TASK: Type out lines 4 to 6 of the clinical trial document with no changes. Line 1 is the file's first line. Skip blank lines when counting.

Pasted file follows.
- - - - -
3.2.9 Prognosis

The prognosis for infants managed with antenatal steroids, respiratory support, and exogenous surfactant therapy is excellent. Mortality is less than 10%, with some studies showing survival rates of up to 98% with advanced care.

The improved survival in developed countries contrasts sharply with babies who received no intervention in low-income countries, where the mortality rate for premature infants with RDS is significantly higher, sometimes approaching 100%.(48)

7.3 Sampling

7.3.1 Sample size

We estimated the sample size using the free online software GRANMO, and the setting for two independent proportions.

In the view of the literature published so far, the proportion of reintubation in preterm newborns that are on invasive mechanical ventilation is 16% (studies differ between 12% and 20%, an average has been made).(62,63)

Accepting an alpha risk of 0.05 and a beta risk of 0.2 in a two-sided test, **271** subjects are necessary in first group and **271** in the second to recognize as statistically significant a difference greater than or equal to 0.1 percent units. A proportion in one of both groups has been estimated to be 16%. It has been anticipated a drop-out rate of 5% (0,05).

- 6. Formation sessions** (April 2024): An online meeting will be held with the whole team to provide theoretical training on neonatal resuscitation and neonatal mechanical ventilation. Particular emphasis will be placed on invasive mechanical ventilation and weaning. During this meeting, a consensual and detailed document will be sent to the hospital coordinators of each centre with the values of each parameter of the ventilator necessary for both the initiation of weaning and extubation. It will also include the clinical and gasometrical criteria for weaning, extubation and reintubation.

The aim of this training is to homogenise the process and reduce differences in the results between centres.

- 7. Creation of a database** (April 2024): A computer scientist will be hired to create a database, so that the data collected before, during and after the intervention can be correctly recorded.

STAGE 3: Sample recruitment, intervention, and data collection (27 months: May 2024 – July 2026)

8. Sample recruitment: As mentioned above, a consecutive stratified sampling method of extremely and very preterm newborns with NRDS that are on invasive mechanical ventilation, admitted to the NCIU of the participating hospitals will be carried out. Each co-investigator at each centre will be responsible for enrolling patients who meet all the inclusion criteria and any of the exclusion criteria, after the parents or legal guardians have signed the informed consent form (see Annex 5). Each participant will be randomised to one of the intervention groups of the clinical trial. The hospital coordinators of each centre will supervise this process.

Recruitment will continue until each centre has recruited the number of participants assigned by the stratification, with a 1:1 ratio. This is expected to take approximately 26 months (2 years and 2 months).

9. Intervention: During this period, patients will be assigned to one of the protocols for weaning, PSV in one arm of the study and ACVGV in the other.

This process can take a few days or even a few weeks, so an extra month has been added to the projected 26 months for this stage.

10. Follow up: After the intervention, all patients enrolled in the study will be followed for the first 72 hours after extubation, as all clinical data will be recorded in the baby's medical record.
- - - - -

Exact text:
7.3 Sampling

7.3.1 Sample size

We estimated the sample size using the free online software GRANMO, and the setting for two independent proportions.